In 1970 Gina Bianchi returns to Portofino to attend her father’s funeral, accompanied by her troubled twenty-four-year-old daughter, Hope. There, Gina is beset by vivid memories of World War 2, a time when she fought with the Italian Resistance and her twin sister, Adele, worked for the Germans.
In her childhood bedroom, Gina reads Adele’s diary, left behind during the war. As Gina learns the devastating truth about her sister, she’s compelled to face the harsh brutality of her own past. Will she finally lay her demons to rest, or will they end up destroying her and the family she loves?
A hauntingly epic read that will sweep you away to the beauty of the Italian Riviera and the rugged mountains of its hinterland. “The Girl from Portofino” is a story about heart-wrenching loss and uplifting courage, love, loyalty, and secrets untold.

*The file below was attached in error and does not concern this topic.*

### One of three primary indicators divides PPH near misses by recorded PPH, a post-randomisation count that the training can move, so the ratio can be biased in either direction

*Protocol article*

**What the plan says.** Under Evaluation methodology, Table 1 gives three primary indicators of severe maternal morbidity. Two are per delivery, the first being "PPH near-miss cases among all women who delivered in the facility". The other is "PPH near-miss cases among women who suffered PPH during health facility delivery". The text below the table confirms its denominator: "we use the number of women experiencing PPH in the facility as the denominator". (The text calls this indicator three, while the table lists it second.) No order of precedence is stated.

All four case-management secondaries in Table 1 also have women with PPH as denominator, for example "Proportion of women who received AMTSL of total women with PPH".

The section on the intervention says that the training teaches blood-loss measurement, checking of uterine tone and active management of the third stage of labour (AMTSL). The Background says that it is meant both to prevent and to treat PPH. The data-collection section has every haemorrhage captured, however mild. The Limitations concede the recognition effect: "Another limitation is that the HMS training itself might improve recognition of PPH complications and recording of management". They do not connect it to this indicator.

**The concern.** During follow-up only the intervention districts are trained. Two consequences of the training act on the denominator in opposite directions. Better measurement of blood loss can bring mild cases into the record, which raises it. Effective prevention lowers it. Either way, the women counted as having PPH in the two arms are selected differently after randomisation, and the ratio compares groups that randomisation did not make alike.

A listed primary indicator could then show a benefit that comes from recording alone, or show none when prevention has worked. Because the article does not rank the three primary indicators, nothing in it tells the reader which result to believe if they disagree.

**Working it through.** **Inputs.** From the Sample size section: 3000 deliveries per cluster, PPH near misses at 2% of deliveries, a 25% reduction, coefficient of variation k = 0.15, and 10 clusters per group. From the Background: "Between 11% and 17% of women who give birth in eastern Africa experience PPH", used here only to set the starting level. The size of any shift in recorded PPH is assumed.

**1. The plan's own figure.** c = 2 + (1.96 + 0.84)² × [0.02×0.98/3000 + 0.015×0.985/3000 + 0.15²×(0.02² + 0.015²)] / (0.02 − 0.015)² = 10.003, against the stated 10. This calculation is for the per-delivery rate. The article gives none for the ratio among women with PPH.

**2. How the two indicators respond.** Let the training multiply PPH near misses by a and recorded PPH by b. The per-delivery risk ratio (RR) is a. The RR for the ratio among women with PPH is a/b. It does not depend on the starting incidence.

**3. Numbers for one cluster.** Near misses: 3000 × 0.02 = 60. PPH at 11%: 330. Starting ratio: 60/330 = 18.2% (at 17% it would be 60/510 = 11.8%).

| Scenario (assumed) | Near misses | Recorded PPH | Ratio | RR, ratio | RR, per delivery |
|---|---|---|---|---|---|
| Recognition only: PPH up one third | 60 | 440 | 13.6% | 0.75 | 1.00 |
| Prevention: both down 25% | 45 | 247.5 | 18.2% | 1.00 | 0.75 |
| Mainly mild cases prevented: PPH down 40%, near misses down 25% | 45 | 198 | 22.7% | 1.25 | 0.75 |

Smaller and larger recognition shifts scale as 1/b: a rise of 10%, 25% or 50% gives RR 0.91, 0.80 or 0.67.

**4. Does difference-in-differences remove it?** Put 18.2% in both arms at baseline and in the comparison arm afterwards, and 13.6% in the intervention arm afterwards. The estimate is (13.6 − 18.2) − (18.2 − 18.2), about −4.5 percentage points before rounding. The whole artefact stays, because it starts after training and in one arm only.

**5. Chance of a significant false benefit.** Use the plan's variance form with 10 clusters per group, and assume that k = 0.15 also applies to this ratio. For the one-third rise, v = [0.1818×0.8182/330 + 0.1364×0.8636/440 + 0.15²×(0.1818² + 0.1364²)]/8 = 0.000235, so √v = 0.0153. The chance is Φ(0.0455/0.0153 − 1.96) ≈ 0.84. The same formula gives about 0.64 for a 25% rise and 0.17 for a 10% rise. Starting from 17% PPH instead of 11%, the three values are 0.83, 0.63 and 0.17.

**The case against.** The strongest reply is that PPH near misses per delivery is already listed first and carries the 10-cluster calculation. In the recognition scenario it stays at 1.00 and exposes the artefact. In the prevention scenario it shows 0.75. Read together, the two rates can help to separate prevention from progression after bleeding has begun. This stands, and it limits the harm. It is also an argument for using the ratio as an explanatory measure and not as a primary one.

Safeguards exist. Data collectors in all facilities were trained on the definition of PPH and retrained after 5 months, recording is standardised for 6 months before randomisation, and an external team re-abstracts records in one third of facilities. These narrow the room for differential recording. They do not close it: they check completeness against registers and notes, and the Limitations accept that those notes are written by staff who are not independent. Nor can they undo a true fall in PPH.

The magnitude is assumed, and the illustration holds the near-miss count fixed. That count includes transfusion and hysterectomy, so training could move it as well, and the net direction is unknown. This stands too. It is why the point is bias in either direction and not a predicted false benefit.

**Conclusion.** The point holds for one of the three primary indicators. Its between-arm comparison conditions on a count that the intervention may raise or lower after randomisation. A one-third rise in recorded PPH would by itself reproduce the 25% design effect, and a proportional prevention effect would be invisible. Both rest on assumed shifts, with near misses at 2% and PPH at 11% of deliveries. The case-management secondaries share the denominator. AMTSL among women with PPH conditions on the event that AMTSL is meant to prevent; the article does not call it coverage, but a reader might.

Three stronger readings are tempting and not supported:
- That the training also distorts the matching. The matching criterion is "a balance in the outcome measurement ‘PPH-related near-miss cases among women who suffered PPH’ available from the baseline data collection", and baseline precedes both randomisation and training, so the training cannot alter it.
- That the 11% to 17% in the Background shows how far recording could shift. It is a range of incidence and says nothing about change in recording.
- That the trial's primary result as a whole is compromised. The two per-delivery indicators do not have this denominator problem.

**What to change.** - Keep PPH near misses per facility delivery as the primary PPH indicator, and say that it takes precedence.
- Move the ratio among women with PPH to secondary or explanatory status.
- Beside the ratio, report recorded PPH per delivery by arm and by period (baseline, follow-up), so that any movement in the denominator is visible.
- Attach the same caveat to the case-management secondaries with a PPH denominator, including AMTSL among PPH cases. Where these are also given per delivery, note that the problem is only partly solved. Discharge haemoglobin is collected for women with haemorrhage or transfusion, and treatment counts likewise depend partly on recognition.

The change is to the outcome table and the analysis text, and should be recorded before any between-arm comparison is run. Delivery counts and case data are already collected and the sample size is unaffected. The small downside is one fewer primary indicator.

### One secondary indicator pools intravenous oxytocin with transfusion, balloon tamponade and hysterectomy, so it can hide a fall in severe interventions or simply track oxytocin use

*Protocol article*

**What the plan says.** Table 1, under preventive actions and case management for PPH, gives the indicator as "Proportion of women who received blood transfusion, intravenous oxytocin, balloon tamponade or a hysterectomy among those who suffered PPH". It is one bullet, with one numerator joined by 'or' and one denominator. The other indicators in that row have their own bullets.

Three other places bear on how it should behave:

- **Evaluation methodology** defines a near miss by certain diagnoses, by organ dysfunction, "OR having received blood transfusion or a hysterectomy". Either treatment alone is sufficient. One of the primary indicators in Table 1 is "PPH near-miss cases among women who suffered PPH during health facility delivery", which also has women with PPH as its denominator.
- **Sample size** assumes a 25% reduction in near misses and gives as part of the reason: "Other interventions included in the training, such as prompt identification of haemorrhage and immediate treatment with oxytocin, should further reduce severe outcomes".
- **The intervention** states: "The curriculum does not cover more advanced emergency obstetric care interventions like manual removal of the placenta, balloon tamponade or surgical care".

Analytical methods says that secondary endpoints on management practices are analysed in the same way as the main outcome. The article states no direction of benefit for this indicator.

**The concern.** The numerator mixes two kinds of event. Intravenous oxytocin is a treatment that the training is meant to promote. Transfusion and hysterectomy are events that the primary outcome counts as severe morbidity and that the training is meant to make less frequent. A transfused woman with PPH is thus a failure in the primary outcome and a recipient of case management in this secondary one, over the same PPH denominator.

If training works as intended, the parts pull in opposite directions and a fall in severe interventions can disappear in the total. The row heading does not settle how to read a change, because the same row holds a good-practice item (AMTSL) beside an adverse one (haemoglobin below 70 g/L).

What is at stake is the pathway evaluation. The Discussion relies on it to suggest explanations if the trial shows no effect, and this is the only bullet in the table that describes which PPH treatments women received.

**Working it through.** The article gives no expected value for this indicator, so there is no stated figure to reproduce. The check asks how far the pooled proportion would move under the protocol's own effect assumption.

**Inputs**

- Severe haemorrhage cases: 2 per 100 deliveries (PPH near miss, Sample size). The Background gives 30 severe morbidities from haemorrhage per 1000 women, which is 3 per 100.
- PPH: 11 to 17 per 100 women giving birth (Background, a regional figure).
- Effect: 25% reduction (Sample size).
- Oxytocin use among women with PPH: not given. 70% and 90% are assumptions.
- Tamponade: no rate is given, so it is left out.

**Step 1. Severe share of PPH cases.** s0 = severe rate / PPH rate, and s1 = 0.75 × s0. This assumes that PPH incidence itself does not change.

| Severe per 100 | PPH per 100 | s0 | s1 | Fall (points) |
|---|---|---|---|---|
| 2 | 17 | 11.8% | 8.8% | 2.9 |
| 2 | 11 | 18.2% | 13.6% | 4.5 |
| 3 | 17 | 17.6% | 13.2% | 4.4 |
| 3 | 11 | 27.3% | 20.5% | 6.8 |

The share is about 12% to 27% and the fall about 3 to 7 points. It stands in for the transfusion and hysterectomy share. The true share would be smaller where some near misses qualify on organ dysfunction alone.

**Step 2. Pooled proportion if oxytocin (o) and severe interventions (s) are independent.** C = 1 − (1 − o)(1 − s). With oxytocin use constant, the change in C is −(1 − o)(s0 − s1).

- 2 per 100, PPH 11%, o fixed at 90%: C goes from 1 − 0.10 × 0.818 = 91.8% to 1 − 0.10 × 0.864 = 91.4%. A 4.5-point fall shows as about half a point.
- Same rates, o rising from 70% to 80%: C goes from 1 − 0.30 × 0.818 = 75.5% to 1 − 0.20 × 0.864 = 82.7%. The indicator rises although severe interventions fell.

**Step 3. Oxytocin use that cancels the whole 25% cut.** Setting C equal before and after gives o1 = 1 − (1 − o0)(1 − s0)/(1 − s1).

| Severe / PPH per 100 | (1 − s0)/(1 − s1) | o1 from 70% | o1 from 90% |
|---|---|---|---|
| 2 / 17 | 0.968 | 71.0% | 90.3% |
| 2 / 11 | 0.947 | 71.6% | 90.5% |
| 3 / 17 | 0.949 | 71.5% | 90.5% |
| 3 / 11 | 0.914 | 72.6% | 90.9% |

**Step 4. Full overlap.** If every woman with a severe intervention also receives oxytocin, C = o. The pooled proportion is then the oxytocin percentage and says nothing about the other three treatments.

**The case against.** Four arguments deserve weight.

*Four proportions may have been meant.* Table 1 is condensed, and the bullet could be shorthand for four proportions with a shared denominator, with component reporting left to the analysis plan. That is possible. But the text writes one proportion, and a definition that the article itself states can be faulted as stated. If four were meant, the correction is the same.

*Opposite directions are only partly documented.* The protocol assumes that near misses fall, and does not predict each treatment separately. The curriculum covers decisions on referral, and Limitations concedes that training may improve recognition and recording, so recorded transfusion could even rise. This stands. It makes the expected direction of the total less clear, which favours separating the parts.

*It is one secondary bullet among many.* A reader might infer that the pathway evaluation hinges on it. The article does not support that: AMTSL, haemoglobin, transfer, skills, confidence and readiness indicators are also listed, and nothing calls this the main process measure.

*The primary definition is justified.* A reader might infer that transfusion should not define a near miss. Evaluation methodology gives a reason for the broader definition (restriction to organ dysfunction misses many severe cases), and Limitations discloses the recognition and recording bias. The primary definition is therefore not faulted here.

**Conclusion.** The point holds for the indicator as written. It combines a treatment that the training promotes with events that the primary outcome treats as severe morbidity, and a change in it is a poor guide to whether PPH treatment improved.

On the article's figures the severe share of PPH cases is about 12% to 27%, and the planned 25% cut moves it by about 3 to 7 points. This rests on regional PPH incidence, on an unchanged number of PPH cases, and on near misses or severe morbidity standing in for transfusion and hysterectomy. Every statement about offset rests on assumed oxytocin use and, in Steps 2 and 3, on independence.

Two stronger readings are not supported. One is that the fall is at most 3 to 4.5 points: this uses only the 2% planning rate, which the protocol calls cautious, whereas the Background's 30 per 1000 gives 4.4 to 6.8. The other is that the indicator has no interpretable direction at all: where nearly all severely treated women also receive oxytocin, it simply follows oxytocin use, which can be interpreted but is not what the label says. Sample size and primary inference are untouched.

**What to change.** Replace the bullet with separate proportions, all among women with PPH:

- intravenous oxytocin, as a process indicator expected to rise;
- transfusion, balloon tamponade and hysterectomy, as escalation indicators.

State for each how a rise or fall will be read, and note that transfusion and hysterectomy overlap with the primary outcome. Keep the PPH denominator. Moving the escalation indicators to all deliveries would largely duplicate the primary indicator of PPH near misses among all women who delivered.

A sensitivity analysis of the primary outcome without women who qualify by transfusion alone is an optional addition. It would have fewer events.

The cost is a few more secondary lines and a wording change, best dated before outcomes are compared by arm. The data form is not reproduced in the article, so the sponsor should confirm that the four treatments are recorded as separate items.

Siobhan Daiko is a British historical fiction author. A lover of all things Italian, she lives in the Veneto region of northern Italy with her husband, a Havanese dog and two rescued cats. After a life of romance and adventure in Hong Kong, Australia and the UK, Siobhan now spends her time, when she isn’t writing, enjoying her life near Venice.
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Book Title: The Girl from Portofino
Series: Girls of the Italian Resistance: A collection of standalone novels set in Italy during World War 2
Author: Siobhan Daiko
Publication Date: 30th December 2021
Publisher: Asolando Books
Page Length: 300 Pages
Genre: Women’s Historical Fiction/20th Century Historical/World War 2 Historical